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We've already discussed the force due to gravity in earlier chapters, so we won't address
it again in this chapter except to say that the total of all lift forces must be greater than
or equal to the gravitational force if an aircraft is to maintain flight.
To address the other three forces acting on an aircraft, we'll refer to a simplified, generic
model of an airplane and use it as an illustrative example. There are far too many aircraft
types and configurations to treat them all in this short chapter. Moreover, the subject
of aerodynamics is too broad and complex. Therefore, the model that we'll look at will
be of a typical subsonic configuration, as shown in Figure 15-2 .
Figure 15-2. Model configuration
In this configuration the main lifting surfaces (the large wings) are located forward on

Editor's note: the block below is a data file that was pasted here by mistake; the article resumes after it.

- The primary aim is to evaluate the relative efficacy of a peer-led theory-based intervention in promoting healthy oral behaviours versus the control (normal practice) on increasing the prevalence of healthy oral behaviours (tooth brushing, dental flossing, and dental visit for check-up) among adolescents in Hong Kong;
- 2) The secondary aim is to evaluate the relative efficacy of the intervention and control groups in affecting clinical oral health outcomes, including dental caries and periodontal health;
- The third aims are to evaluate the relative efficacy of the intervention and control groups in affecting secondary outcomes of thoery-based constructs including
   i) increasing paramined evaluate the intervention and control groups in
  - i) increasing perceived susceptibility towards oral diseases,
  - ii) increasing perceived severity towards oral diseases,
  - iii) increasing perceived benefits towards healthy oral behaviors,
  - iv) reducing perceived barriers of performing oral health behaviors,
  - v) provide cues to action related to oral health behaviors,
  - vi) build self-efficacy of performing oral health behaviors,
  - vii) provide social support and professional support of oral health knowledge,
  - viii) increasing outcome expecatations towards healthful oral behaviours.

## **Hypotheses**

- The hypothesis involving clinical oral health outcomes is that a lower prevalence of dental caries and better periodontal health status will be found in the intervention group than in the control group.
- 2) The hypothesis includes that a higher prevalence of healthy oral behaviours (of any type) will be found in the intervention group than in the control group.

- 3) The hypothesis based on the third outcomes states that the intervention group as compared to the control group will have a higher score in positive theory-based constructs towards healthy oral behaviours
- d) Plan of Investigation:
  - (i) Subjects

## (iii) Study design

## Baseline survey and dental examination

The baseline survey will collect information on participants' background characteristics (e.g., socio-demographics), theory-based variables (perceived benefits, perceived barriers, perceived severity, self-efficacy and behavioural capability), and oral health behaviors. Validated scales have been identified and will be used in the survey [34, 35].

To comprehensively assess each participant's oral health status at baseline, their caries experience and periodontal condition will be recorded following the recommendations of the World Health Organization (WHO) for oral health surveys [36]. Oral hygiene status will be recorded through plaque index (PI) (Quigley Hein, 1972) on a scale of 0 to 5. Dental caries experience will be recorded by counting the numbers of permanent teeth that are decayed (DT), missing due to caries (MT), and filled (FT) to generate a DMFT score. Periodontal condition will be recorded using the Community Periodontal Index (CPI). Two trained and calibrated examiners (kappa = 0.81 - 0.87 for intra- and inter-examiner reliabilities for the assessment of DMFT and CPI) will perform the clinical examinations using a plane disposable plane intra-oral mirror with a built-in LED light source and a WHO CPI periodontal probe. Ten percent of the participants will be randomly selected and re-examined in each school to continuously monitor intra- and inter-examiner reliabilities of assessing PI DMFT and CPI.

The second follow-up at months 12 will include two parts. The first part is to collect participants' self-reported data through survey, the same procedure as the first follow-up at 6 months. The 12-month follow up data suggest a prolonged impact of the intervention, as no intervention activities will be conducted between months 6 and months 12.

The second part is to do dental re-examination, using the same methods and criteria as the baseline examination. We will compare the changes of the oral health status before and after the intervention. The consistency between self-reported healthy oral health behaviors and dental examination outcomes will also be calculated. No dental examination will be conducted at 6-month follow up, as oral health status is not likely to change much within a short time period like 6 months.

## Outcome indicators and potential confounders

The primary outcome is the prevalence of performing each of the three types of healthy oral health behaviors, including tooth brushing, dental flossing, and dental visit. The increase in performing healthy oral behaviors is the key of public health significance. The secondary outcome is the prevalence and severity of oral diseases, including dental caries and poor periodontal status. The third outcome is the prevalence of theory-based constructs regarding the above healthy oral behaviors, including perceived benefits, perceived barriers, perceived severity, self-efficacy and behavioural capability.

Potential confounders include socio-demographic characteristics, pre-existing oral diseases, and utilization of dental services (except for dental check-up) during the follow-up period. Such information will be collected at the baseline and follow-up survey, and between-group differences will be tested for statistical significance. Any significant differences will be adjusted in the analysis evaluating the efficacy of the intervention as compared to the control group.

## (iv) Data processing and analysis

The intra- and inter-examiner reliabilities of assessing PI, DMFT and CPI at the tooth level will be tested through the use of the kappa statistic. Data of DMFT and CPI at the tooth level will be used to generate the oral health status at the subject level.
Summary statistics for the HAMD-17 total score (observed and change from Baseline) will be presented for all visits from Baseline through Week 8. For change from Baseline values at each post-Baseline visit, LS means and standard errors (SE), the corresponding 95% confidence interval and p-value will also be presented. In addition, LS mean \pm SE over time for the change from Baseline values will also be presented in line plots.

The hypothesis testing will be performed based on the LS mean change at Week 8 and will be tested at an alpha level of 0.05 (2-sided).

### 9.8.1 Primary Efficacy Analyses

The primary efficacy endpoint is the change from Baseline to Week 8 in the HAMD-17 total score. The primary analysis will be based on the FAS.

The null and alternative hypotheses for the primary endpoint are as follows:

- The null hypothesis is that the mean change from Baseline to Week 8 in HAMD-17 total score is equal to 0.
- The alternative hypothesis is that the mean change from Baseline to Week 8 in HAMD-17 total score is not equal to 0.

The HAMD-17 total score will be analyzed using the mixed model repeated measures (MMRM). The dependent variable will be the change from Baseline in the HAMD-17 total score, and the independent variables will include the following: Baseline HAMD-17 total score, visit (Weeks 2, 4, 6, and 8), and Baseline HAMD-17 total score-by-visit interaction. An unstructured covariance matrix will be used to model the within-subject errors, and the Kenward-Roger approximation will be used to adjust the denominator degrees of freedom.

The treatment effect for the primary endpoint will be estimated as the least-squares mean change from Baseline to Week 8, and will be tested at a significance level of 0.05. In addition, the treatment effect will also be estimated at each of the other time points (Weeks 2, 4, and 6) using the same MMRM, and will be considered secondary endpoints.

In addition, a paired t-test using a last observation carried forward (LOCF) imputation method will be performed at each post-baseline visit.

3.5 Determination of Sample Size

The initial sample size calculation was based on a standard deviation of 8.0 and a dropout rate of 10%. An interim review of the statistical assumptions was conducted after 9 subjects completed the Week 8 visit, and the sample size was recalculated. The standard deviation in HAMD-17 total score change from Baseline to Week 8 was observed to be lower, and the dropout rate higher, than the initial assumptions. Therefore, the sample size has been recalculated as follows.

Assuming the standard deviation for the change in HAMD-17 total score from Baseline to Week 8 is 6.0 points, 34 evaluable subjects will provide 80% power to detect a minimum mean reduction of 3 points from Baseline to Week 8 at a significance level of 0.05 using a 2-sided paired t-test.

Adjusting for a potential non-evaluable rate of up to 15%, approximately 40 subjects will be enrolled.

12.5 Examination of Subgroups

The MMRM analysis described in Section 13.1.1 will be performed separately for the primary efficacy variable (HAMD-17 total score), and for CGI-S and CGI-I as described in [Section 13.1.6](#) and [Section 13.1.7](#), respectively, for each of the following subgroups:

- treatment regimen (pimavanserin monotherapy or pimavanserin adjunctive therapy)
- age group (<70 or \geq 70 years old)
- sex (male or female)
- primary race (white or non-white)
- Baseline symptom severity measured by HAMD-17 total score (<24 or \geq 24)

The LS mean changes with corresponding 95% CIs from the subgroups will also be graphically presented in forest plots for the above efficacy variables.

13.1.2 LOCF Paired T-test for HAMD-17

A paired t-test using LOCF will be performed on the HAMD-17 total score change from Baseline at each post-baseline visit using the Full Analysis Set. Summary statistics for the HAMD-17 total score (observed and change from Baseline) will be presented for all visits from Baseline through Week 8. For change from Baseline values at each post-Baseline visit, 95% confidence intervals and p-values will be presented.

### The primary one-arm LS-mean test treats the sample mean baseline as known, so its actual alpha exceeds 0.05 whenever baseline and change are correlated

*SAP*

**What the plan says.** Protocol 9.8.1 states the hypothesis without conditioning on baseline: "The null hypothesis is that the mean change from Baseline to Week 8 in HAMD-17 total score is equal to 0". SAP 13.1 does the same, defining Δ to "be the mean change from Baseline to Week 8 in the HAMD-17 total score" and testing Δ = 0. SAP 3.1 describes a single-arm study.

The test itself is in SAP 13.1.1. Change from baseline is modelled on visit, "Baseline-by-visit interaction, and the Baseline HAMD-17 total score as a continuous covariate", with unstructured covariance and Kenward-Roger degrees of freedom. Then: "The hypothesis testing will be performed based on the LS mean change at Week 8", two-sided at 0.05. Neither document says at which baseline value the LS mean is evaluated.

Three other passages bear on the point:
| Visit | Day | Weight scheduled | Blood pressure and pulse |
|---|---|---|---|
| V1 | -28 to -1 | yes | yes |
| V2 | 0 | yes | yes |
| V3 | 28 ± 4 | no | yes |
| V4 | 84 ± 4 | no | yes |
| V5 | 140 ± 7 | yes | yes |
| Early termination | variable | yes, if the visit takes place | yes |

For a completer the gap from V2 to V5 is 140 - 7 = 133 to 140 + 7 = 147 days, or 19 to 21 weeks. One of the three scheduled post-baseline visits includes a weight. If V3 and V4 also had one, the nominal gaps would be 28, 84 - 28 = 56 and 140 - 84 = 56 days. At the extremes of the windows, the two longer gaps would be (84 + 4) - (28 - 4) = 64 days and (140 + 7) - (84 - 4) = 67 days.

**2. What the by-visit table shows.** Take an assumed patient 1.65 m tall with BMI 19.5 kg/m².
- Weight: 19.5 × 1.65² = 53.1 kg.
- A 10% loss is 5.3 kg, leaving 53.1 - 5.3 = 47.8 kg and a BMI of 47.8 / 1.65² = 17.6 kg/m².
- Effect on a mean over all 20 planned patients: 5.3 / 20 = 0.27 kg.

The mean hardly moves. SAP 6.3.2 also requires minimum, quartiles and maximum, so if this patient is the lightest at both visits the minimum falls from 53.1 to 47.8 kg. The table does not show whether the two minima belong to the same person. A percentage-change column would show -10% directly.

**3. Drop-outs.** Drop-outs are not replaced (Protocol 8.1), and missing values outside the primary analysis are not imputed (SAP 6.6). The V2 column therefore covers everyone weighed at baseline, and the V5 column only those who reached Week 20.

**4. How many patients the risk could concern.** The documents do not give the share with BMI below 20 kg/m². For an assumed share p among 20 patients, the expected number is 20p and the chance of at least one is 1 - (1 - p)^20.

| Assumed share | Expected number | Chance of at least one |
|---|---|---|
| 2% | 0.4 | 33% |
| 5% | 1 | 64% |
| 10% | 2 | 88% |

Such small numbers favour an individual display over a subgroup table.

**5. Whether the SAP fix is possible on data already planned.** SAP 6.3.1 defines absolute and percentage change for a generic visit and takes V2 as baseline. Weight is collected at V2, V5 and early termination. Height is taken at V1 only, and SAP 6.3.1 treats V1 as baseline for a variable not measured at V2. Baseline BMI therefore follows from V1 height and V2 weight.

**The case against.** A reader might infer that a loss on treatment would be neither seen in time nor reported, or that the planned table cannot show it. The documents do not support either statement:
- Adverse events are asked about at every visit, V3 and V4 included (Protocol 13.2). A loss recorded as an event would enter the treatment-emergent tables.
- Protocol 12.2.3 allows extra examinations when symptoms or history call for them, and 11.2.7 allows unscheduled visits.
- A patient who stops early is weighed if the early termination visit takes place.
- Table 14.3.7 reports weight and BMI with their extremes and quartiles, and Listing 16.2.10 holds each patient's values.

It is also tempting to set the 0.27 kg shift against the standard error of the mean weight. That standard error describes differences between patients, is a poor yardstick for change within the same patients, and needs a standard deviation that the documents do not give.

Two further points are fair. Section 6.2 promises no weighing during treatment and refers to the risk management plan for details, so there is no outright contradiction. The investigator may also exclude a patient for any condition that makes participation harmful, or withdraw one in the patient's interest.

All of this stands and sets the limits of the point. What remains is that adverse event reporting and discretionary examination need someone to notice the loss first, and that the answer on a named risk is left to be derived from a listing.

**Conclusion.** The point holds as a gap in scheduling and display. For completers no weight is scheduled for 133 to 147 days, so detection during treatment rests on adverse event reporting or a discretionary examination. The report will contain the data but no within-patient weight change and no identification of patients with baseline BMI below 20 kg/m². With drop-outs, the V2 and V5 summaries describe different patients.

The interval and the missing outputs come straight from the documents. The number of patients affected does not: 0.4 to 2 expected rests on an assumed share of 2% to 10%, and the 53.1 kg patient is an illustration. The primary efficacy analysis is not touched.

the aircraft, with relatively smaller lifting surfaces located toward the tail. This is the
basic arrangement of most aircraft in existence today.
We'll have to make some assumptions in order to make even this simplified model
manageable. Further, we'll rely on empirical data and formulas for the calculation of lift
and drag forces.
Before getting into lift, drag, and thrust, we need to go over some basic geometry and
terms to make sure we are speaking the same language. Familiarity with these terms
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